Citizen oversight is the best way to reverse the complacency plaguing maritime industries and agencies in Washington. In Alaska, they rise to huge logistical challenges and embrace real public involvement. Meanwhile, representatives of Washington’s Department of Ecology testified before the Legislature about the difficulty of responding to a spill adjacent to Washington’s largest port and the lack of need for further public oversight.

History of flawed studies

The current practice of including token public representation in maritime rule-making efforts has resulted in a long series of wasteful and biased studies. Besides the limited Dalco Passage spill analysis, a $200,000 fiasco was just completed at the behest of British Petroleum to try to get around the state’s 1975 tug-escort requirement.

The state ignored the little public input it received, rendering the study incomplete. It now wants to spend more money to study removing the federal supertanker ban. The public legally intervened to affect the Federal Energy Regulatory Commission’s recently defeated effort to site a natural-gas pipeline through critical orca habitat. Soon, there will be another committee established to review dispersant-use guidelines. There is expected to be one environmentalist out of 30 participants in that group.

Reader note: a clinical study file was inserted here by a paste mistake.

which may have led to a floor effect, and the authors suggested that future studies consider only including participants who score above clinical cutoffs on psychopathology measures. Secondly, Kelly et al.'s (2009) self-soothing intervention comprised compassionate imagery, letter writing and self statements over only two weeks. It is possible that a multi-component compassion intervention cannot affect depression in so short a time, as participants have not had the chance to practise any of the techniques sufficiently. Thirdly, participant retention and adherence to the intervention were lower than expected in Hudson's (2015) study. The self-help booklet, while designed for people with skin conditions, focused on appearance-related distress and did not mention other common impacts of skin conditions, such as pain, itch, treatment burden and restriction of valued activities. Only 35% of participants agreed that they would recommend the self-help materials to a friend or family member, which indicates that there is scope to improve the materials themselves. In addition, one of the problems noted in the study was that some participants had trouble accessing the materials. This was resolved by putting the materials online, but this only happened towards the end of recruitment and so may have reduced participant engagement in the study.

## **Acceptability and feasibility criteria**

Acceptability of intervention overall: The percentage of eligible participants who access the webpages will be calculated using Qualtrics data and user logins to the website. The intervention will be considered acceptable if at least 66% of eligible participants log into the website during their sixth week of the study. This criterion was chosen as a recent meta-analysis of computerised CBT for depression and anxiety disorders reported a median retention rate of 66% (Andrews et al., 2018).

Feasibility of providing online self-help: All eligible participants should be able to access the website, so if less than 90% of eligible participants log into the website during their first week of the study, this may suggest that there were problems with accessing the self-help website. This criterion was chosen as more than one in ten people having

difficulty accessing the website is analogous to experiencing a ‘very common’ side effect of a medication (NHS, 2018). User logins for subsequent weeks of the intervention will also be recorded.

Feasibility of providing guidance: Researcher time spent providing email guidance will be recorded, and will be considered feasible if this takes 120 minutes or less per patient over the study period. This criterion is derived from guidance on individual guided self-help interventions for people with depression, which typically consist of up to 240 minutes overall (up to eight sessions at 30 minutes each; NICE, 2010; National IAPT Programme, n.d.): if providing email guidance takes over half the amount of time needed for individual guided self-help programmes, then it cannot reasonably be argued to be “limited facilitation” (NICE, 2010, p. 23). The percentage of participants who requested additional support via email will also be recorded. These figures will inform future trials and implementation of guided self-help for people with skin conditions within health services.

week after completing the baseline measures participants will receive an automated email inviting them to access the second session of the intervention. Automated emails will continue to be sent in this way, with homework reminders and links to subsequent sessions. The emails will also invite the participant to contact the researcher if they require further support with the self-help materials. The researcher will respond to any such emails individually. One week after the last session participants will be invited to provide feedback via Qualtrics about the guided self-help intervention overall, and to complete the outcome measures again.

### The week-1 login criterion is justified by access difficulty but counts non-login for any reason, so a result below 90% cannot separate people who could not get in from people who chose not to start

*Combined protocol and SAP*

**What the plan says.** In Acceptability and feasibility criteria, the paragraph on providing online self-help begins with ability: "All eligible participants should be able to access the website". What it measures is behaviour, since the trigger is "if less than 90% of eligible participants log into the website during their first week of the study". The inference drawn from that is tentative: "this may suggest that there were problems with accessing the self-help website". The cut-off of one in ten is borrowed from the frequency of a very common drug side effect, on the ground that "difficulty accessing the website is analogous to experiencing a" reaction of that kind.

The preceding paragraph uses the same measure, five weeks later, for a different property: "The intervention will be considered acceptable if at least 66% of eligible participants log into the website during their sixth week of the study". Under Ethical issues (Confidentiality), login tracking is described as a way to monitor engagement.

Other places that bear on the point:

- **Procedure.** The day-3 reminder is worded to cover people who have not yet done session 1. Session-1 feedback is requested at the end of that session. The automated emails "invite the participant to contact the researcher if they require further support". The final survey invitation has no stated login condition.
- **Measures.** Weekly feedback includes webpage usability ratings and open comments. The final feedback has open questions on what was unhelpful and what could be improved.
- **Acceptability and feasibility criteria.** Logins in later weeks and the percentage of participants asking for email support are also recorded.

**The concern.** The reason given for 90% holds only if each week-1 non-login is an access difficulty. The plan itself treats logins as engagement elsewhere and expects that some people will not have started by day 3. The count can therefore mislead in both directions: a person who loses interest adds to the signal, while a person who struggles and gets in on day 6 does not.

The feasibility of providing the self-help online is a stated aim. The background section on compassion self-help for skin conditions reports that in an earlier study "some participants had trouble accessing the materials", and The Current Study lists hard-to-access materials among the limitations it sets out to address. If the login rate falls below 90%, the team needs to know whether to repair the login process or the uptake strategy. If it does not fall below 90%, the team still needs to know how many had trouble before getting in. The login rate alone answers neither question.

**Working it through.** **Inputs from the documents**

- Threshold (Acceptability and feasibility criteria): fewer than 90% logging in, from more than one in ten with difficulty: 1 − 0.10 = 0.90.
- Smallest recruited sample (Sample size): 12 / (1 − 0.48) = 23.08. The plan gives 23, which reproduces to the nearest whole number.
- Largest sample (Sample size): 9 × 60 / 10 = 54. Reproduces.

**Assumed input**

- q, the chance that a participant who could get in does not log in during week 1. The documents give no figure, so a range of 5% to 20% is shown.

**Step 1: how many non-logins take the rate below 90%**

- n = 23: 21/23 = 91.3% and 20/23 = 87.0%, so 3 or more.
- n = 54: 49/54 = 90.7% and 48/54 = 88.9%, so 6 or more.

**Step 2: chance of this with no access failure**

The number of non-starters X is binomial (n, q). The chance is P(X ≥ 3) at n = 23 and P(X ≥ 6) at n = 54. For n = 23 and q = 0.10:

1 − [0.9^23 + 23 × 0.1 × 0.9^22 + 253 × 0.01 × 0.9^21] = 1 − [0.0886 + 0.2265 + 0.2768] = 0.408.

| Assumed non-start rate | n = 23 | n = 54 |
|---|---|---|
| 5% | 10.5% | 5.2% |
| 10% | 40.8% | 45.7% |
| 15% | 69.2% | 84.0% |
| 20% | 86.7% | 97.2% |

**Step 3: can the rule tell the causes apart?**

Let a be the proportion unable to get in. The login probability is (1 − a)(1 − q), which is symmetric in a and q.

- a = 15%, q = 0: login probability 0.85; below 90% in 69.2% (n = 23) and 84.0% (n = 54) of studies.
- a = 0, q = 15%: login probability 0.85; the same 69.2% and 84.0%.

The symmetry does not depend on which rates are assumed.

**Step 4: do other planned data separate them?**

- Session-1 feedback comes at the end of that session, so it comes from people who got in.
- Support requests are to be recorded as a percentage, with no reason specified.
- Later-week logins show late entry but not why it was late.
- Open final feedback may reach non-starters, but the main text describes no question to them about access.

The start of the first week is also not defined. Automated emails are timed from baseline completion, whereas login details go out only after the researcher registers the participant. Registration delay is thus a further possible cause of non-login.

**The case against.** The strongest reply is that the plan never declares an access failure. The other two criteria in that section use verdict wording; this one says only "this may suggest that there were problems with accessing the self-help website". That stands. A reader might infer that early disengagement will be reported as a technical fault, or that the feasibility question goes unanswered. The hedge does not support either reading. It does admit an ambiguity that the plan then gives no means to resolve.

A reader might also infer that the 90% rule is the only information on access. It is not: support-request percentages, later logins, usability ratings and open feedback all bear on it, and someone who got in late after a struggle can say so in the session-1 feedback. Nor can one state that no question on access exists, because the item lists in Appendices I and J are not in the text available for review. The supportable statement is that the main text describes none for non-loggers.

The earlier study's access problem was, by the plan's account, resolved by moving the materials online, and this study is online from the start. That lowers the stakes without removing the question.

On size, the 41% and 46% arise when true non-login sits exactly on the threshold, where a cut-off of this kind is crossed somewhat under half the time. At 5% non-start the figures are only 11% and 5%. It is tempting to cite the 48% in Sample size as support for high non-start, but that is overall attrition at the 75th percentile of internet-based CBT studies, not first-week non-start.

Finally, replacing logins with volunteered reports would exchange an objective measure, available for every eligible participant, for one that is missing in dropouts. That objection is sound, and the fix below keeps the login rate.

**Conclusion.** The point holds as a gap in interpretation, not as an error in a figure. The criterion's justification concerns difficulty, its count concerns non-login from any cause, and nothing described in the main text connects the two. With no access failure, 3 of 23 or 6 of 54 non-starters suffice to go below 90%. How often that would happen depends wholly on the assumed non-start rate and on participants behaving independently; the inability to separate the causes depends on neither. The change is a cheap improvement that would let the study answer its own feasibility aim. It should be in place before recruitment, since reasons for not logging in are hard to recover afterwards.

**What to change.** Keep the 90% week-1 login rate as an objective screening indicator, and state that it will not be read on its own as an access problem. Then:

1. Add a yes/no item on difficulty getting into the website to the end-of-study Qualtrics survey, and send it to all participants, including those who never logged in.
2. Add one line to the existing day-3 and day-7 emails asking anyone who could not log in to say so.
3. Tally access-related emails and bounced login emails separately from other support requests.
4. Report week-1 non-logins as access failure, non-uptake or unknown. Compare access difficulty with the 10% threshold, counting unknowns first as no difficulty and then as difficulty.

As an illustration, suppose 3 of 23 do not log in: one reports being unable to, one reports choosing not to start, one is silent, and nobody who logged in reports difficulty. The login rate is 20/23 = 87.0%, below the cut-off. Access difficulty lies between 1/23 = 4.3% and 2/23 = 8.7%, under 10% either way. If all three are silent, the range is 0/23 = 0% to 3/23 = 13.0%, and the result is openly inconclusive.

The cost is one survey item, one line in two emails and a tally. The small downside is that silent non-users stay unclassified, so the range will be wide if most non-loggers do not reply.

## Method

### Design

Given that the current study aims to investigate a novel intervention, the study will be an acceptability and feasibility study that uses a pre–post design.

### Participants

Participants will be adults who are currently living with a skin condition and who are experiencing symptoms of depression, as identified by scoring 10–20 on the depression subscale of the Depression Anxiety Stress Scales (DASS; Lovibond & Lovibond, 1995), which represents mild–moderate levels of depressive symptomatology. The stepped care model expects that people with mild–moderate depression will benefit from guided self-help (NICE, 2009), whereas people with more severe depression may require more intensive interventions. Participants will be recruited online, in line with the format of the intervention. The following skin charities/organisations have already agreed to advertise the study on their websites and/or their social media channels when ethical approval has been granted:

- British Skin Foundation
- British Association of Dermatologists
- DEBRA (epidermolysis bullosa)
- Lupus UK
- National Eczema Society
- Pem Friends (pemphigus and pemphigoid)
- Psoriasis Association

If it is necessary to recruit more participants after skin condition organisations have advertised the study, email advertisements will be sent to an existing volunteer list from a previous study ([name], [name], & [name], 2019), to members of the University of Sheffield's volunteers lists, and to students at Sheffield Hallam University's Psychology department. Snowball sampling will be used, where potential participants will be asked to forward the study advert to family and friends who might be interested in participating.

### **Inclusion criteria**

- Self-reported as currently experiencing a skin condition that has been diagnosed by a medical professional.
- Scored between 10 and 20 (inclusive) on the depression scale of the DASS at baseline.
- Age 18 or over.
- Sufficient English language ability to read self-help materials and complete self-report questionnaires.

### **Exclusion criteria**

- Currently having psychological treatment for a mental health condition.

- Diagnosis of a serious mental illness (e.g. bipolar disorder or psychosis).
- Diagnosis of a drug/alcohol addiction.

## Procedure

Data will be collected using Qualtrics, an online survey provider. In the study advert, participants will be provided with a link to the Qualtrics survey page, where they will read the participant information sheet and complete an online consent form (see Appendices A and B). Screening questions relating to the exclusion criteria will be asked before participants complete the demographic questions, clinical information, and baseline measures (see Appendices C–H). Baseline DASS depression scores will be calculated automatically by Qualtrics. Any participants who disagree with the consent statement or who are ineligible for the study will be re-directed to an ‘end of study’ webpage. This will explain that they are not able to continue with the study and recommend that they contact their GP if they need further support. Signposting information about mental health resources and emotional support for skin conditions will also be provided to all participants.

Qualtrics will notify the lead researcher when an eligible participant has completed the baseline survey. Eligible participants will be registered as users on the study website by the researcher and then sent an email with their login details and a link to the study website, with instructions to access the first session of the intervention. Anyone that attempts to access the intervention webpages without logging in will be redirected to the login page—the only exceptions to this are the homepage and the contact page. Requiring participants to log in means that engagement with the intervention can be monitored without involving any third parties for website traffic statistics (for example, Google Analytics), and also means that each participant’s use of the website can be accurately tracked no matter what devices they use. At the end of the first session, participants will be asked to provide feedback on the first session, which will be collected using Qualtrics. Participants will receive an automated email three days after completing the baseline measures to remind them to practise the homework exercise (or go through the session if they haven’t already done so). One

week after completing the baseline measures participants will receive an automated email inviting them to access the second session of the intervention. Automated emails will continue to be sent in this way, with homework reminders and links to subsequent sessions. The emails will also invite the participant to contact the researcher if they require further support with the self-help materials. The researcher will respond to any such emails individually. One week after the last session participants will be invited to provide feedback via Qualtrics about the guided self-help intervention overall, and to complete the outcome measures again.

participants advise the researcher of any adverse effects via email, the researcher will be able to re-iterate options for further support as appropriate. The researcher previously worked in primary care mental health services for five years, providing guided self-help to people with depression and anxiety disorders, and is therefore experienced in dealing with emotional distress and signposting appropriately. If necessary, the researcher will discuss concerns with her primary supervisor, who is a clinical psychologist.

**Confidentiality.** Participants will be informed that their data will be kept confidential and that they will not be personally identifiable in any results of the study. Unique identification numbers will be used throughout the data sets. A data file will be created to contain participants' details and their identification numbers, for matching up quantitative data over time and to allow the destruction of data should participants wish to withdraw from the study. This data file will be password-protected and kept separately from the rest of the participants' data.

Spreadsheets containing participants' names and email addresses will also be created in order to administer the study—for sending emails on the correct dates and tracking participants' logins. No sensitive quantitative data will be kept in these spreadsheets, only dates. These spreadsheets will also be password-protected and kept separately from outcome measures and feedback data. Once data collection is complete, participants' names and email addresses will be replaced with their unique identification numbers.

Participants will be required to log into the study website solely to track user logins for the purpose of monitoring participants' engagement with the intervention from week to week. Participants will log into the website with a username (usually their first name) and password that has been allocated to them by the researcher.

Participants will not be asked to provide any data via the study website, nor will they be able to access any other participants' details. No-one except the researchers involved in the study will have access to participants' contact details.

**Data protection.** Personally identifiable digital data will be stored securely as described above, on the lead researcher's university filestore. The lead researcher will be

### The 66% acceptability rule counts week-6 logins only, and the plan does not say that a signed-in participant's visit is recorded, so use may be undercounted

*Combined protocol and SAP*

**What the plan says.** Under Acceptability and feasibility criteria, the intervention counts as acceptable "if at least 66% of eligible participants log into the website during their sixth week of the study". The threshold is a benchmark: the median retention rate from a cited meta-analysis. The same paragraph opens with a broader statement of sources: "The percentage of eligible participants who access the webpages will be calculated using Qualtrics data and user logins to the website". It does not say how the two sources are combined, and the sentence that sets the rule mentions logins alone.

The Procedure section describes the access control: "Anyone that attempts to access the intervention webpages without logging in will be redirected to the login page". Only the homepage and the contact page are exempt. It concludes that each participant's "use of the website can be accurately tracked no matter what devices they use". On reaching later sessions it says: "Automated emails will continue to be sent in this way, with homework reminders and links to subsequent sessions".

Consequently, the state of Washington needs to:

• Pass our own salvage regulations, as California has done;

• Make funding for the Neah Bay rescue tug permanent, requiring more horsepower, firefighting, spill response and salvage equipment;

• Require the maritime industry to stockpile and be prepared to promptly deploy additional spill-response equipment in its Contingency Plan Rule, including pre-booming ships before transferring fuel;

• Prevent catastrophes by banning risky tanker transits such as the quarter-mile-wide passage between Saddlebag and Huckleberry islands next to ecologically rich Padilla Bay;

• Embrace a more meaningful role for public oversight of maritime industries and agencies.

While U.S. Sen. Maria Cantwell has carried the late Sen. Warren Magnuson’s torch for orca research and conservation, the new governor and the Legislature must do more to protect the habitat from oil spills. That way, the grandchildren of Washington’s residents may have the privilege to see the grandchildren of our resident orcas.

Fred Felleman has studied and photographed Puget Sound killer whales since 1980 and has worked to protect their habitat from oil spills since 1988.